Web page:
Coronavirus Impact: The Pandemic Generation



The life-changing coronavirus is turning Gen Z into the Gen Pandemic.

Ronak Tallur, Contributor

Over the past century, the United States of America has faced numerous world-changing, generation-defining events. Each generation, it seems, has experienced one or more events that have radically changed the world and undermined their sense of normalcy.

Throughout the 20th century, the United States went from a rising imperial force to a global superpower, surviving cataclysmic events like World War I, the Great Depression, and World War II. Baby Boomers lived through the assassination of JFK and the Cold War. Millennials watched the world fundamentally change in the aftermath of 9/11 and the Great Recession. 

Right now, Generation Z is undergoing that “once-in-a-generation” event, something that will forever change the way they live their lives. Yes, the COVID-19 pandemic may not be as lethal to members of this young generation, but it will undoubtedly change the world they live in and remain in their memories throughout the course of their lives.

Members of Generation Z were born between the years of 1997 and 2012. Very few were alive to remember the trauma and immediate aftermath of 9/11. Instead, they have grown up in a more secure nation, known almost constant surveillance, and shudder at the thought of boarding an airplane without first passing through a metal detector. Years from now, new norms will undoubtedly exist in society directly stemming from this pandemic. 

I think [COVID-19] is going to change the way we do a lot of things,” says history teacher Rachel Clements. “It seems weird, but I think this is like September 11th for [Generation Z]. I remember on September 12th my professor saying everything is going to be different, and in many ways, it is. I think this pandemic is going to have the same effect. I think it is going to impact the way our society is organized as a whole, how our medical system is structured, and how our governments respond to crises. And much like September 11th, I think people are going to reflect on how scary and sad a time this is but also feel hopeful for how people are coming together and supporting one another.”

Already, COVID-19 is impacting the youngest generation by shuttering schoolhouses, canceling graduations, and keeping them out of restaurants, movie theaters, and sporting arenas. According to UNESCO, over 90% of the global student population is at home right now in more than 185 countries. Online communication apps like Zoom have moved to the forefront in the lives of students. Communication between CHS students and teachers is now limited to emails and Zoom conference calls. Pass-or-fail grading systems have been implemented and universities have modified their requirements, with many going standardized test-optional to accommodate applicants in the near future.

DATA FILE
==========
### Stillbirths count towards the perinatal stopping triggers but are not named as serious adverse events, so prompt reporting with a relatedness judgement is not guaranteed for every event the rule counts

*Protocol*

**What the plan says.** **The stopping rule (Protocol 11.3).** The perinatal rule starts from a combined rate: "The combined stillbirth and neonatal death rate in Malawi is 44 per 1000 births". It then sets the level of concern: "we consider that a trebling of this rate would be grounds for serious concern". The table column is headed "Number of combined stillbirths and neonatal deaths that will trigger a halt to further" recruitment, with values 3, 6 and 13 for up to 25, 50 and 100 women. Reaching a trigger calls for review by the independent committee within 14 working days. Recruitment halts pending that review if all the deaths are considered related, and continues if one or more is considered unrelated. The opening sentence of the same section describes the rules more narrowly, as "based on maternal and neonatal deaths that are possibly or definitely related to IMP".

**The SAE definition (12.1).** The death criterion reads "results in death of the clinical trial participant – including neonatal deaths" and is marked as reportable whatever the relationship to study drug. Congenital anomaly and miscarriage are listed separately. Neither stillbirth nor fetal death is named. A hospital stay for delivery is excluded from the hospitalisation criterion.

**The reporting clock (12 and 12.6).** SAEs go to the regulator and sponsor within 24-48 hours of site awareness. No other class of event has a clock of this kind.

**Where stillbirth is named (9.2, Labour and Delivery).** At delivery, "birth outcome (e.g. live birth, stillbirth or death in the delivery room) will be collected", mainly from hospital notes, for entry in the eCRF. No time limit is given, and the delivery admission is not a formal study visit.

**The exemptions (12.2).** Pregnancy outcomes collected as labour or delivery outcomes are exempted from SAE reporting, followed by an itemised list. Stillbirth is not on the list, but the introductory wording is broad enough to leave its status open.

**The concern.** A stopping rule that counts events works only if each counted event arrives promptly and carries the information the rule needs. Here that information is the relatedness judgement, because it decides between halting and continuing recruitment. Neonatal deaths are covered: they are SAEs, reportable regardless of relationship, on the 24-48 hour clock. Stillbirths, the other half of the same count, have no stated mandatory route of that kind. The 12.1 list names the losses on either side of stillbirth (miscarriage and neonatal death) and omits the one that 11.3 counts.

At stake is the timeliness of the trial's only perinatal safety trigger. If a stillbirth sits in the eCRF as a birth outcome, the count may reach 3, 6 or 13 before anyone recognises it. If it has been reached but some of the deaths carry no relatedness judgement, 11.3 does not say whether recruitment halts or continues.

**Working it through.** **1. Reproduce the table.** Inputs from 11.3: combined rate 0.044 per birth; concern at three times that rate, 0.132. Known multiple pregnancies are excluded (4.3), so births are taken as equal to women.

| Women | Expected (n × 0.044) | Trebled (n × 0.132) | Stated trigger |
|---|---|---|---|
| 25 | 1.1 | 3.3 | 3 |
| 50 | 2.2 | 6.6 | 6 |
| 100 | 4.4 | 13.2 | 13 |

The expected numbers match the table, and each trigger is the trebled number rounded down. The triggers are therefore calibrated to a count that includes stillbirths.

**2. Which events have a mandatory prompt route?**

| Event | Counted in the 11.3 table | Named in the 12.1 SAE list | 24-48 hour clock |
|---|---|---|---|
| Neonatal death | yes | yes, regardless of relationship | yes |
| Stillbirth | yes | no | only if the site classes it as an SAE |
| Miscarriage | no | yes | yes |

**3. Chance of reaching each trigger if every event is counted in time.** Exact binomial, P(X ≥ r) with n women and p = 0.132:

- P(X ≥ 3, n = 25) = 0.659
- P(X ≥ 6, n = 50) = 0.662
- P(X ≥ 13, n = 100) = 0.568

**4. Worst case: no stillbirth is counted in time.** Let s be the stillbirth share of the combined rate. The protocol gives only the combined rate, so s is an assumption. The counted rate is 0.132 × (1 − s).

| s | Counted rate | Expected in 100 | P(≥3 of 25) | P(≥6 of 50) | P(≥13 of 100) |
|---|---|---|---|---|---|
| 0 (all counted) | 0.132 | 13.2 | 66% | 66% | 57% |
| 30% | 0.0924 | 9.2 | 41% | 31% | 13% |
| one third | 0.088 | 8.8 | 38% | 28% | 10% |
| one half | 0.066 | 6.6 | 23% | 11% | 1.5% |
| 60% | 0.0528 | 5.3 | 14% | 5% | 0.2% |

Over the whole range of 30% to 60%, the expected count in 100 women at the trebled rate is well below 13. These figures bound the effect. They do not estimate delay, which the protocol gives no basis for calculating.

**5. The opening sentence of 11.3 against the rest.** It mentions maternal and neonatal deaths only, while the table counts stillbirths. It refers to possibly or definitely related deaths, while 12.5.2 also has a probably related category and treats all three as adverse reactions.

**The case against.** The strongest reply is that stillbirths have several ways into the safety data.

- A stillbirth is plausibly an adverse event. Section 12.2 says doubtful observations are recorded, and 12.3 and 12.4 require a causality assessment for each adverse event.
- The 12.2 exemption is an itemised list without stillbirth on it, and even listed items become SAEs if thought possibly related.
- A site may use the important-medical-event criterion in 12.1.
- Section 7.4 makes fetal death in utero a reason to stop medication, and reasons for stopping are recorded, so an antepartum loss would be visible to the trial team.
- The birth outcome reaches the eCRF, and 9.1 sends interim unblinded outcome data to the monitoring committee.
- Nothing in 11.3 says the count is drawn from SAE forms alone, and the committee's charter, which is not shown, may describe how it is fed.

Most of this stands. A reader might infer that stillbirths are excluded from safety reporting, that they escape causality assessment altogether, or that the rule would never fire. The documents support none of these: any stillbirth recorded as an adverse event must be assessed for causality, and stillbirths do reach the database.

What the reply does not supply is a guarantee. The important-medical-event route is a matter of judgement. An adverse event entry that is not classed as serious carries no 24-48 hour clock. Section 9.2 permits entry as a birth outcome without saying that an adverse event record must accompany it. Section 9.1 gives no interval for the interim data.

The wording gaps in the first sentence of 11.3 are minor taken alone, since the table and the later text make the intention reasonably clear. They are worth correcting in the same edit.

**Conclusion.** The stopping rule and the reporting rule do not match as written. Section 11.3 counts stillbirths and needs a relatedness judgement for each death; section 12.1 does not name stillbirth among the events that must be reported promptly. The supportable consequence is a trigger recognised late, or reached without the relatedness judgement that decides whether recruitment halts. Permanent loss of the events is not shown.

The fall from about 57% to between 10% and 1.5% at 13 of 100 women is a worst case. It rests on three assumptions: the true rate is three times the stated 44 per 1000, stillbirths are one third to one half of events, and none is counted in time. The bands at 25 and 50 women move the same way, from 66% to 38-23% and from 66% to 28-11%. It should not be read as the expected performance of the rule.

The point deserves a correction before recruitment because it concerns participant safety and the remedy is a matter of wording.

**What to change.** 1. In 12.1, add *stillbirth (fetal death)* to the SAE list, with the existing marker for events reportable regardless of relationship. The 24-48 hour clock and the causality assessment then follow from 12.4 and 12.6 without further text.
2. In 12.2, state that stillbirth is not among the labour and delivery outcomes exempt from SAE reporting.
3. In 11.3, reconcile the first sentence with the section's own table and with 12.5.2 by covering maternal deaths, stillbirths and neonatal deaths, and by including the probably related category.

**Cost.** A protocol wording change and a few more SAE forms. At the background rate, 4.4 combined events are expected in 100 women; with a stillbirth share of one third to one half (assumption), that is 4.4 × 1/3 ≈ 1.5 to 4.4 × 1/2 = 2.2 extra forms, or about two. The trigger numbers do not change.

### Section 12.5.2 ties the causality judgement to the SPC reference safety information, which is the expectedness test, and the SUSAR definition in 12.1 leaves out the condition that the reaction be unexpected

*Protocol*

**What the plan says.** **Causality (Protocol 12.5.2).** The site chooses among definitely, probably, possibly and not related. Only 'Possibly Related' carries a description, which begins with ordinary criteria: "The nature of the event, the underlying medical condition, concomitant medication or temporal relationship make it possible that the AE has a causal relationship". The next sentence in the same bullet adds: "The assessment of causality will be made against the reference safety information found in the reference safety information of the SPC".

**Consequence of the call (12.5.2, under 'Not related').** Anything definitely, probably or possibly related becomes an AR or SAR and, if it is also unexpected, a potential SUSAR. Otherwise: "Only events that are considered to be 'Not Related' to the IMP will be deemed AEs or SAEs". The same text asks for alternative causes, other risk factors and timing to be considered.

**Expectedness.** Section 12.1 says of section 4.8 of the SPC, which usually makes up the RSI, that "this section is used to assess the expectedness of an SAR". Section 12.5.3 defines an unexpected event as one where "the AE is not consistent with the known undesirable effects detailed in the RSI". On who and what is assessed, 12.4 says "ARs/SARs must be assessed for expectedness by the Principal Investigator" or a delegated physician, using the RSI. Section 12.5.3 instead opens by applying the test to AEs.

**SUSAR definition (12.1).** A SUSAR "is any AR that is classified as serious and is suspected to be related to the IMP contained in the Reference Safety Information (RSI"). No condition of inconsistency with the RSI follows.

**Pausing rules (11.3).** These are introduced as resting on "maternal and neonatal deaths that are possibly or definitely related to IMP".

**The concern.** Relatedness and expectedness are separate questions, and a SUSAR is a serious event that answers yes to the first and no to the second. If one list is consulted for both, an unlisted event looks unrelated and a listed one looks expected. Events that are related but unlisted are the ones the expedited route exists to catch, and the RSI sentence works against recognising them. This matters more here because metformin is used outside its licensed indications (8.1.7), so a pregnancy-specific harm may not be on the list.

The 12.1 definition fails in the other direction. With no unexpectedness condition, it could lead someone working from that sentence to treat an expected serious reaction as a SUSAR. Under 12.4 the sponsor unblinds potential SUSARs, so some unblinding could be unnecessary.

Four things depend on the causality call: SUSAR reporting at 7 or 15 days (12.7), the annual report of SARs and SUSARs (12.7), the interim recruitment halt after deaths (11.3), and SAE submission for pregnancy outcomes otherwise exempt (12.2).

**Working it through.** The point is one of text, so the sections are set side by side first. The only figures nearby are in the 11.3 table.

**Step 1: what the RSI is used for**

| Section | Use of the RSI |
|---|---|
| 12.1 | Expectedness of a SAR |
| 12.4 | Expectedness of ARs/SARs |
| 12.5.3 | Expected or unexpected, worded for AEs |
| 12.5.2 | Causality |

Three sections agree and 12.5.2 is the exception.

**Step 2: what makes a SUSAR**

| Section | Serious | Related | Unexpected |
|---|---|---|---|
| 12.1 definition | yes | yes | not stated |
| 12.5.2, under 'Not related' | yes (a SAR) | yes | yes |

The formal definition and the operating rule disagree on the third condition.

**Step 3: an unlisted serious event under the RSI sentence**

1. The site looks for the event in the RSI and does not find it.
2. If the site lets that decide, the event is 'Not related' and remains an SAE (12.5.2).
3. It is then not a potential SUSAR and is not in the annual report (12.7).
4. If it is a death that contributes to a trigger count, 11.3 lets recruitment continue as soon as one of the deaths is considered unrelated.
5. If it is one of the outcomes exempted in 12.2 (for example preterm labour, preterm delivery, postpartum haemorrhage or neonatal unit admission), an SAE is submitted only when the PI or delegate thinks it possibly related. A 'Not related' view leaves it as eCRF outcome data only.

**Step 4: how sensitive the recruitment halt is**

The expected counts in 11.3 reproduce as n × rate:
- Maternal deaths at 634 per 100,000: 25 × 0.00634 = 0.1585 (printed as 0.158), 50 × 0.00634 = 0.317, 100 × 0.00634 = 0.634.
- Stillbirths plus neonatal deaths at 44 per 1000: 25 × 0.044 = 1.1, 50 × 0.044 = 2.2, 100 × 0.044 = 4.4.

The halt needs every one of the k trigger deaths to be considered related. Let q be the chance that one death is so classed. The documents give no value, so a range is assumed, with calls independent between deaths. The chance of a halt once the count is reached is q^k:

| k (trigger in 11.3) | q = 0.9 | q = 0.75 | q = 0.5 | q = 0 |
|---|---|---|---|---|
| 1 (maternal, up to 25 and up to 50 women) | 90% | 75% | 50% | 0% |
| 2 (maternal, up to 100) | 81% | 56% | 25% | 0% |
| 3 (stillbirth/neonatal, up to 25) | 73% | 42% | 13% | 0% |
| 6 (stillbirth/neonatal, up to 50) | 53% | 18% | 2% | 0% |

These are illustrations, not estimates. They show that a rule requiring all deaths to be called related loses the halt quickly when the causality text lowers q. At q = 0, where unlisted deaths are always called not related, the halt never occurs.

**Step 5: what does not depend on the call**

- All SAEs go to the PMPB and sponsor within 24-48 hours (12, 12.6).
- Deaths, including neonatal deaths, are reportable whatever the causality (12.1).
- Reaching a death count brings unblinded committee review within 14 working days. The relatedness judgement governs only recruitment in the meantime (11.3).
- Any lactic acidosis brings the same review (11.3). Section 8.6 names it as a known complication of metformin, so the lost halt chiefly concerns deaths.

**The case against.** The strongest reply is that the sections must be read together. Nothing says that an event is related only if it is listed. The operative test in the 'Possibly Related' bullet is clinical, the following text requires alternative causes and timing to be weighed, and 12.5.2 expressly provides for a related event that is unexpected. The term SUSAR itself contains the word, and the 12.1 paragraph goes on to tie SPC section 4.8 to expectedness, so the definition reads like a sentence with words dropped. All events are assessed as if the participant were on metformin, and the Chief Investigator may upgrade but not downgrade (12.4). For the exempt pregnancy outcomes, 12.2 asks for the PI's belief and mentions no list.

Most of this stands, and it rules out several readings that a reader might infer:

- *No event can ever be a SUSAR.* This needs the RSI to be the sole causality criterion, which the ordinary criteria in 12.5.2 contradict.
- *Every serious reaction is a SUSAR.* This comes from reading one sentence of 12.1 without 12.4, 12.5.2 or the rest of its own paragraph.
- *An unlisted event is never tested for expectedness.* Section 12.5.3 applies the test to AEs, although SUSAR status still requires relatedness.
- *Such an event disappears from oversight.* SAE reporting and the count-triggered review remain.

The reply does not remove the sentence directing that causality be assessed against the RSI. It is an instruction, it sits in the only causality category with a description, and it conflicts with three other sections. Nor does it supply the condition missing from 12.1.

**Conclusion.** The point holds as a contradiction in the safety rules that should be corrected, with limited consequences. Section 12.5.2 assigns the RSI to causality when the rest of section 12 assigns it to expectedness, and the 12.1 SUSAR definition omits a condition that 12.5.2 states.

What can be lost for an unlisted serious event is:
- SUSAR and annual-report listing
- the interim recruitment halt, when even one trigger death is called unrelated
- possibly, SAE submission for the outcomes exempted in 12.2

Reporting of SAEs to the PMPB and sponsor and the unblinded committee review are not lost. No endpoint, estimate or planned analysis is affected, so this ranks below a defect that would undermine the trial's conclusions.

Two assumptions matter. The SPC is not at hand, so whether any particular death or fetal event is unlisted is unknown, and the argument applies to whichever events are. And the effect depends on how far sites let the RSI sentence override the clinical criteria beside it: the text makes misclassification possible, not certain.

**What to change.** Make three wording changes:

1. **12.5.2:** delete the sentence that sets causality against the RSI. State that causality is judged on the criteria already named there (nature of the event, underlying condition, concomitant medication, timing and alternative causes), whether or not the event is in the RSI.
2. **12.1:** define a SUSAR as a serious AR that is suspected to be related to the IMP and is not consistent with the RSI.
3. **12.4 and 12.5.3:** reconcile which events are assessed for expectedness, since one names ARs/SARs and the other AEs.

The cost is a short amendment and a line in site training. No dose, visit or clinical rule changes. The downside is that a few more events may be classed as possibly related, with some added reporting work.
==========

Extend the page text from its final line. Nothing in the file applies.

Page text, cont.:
This is only the tip of the iceberg. With movie theaters closed, people are turning to online sources of entertainment: Netflix subscriptions have ballooned since the beginning of the lockdown. With musicians forced to postpone tour dates, fans of superstars like Travis Scott are tuning in to their live shows on platforms like Fortnite. In the short-term, at least, words like “quarantine” and “social distancing” will be burned into the vocabularies of the global population. When the lockdown finally comes to an end and a vaccine is developed, public health and cleanliness will be valued much more. Perhaps in the future, people will be required to have their temperatures checked before boarding a flight. Perhaps the world will truly move towards an entirely digital landscape, with face-to-face interactions drastically reduced to prevent the spread of germs. Whatever these changes may be, generations born after this pandemic will not think twice about these restrictions, restrictions that feel draconian to people today. They will simply read about the pandemic of 2020 in class; their biggest concern about the whole ordeal will be memorizing a name like Anthony Fauci prior to a history test.

Sadly, none of that matters right now. Right now, people around the world do not know how the rest of the day will turn out, let alone years from now. Millions of Americans have become unemployed and the economic downturn caused by the pandemic could be worse than the Great Depression. Maybe people will take solace in knowing that they are not alone. The lingering fear, unease, and tragedy are fresh in everyone’s minds. But this is not the first major crisis that the United States or the world has faced and it most certainly will not be the last. After every major global event, whether it is a war or pandemic, nations come together to find ways to prevent it from happening again. It is why there has not been a World War since 1945. New norms are established, daily routines resume, and life regains its refreshing predictability. 

“There is definitely going to be a greater sense of gratitude when we’re back with [our friends],” says CHS junior Kyle McGuire. “People are going to look back on how hard a time this was for everybody and how it brought about a lot of struggle. As long as people remember [what we went through], we’ll be more grateful for everything that comes after.”

The post-COVID world will be very different. Regardless of what these changes are, regardless of how the world ends up, hopefully, world leaders and citizens will come together to ensure that nothing like this ever happens again.